The co-founders of The Athletic are Adam Hansmann and Alex Mather.
The Athletic reached 1 million subscribers in September of 2020. Alex talked about what it would take to sell.
We don't know the upside of exit and we don't think about it. There are very few companies doing what we are doing. The New York Times is growing fast. We don't know what the ceiling is. Adam and I should have a chat when we feel like we know what our ceiling is. We haven't come close to having a conversation.
By March 2021, The Athletic was in talks to merge with another publication. The New York Times is in talks to buy The Athletic. CNBC has learned that interest from companies including Amazon, Conde Nast, DraftKings, and private-equity firm TPG Capital started after that.
The company needed a new capital injection after Mather and Hansmann changed their minds. The Athletic only brought in $73 million in revenue over the course of two years, as first reported by The Information. The Athletic has never been profitable.
The Athletic looked into raising more capital, but the cost of financing and the amount of dilution to the investors pushed them to sell, according to people familiar with the matter.
Several investors and advisers close to the company urged Mather and Hansmann not to sell, according to people familiar with the matter, who asked not to speak publicly because the discussions were private. This week there was a lot of confusion when Powerhouse Capital sent a letter to its limited partners acknowledging it didn't want The Athletic to sell.
According to a memo first reported by CNBC, the NY Times gets to build on the foundation of The Athletic platform, while we believe there is still more value to unlocked.
The following is a description of The Athletic's route to a sale. A person from The Athletic declined to speak.
People familiar with the thinking of The Athletic say that the ultimate plan was never to focus on sports. The people said that The Athletic contemplated merging with 538.com to combine sports and politics, as well as partnering with America's Test Kitchen to bring sports and food together.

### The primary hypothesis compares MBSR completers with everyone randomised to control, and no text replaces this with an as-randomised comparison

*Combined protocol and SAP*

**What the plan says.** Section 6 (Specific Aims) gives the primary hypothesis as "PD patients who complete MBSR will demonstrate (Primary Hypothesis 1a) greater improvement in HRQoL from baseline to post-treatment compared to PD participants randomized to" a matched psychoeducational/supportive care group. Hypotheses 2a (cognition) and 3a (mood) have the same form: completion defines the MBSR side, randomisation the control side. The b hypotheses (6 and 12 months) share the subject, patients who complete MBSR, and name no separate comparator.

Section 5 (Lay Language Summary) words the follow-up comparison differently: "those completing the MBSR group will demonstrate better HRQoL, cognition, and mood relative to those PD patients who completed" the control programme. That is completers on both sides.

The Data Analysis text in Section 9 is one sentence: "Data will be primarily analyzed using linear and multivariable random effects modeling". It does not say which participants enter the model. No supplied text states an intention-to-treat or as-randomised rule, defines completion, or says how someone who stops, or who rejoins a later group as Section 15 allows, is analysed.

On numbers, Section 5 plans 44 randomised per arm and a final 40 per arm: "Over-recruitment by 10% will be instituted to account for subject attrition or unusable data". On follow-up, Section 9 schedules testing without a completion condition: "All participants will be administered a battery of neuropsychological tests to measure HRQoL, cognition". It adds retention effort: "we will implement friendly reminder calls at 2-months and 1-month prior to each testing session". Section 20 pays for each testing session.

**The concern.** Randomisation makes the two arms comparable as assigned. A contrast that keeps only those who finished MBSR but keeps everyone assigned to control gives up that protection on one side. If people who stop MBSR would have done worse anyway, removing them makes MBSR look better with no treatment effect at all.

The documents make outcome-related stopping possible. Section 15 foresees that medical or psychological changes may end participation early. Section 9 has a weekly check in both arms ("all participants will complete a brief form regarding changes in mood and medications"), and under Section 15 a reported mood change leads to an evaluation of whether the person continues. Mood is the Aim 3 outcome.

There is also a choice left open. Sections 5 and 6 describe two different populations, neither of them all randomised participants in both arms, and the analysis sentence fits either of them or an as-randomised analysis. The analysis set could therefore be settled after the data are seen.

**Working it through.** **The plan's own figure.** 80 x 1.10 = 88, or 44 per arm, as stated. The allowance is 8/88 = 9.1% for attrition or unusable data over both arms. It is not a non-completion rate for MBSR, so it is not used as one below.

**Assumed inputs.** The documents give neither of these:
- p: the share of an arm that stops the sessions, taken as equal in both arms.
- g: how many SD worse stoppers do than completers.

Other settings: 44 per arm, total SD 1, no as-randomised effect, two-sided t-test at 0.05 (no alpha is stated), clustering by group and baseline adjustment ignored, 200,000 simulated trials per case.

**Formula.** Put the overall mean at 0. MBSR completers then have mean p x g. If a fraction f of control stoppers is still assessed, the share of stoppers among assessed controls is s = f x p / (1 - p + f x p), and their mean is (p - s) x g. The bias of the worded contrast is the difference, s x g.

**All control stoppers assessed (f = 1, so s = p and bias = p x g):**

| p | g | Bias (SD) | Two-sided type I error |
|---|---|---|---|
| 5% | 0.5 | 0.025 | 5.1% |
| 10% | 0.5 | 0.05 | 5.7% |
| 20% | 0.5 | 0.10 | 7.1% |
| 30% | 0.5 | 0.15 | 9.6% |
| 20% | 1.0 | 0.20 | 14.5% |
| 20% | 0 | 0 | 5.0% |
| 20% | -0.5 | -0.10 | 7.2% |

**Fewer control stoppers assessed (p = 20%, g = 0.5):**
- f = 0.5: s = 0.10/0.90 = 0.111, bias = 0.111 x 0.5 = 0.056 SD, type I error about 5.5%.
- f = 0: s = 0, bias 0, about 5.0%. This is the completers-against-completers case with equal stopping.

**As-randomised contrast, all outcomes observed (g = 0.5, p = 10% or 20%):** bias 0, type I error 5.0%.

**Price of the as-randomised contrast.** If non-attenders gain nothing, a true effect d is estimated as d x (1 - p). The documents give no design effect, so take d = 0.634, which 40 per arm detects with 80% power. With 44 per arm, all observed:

People familiar with the matter say that the idea of merging was brought up by Axios in March of 2021. The two new journalism companies were focused on expanding their coverage.
One of the people said that The Athletic would have folded under the front facing company. The idea of the combined company going public via SPAC was hot at the time. Jim VandeHei was skeptical of SPACs. Both sides decided to walk away.
The New York Times approached The Athletic to buy the company after they became aware of their interest in merging. The talks broke down when the two sides couldn't agree on value. People familiar with the matter say the New York Times was offering $500 million. The Athletic raised capital at a valuation of $530 million in January 2020. The New York Times undervaluing The Athletic was felt by several people close to the company.
Liontree, a boutique media M&A bank, was chosen by The Athletic to evaluate potential sale options while also considering alternative funding. One of the people said that Liontree made a presentation to The Athletic estimating it could find buyers willing to pay between $500 million and $700 million.
People familiar with the matter say that Amazon, Conde Nast and DraftKings showed interest. One of the people said that Amazon was interested in broadcasting Thursday Night Football. synergies with its live game broadcasts could be provided by a well-trafficked sports landing page. People at Amazon, Conde Nast and DraftKings didn't respond to questions.
The companies never ended up as serious buyers after kicking the tires. The people said that the Times was the biggest challenger to buy The Athletic. Selling to a private equity firm would have been difficult because employees may be concerned about losing their jobs, two of the people said. A person at the company declined to speak.
The New York Times was not invited to participate in the new auction because of its previous talks. The Chief Executive returned to the table. As it became clear The Times would only have to raise its initial offer by 10%, a deal came together. Hansmann and Mather agreed to the sale because of the company's journalistic reputation and potentially unattractive terms around raising more capital.
One of the largest exits in the history of digital media was achieved by the company. The idea of a national subscription sports journalism product with a focus on in-depth local reporting and analysis was turned into a $550 million entity by two founders. According to research firm CB Insights, The Athletic got a good price for a company with less than $50 million in revenue.
The New York Times is a perfect fit for a sports journalism site that is known for its quality journalism, supporters say. The New York Times and The Athletic want to grow. The New York Times takes more pride in its journalists than The Athletic does. The New York Time has already made itself a leader in those areas, as The Athletic wants to expand into podcasts and digital video.
The Athletic sold its vision short by selling now, according to skeptics of the deal. It could still be a separate entity within The New York Times. New York Times shareholders will see the value gain if it happens.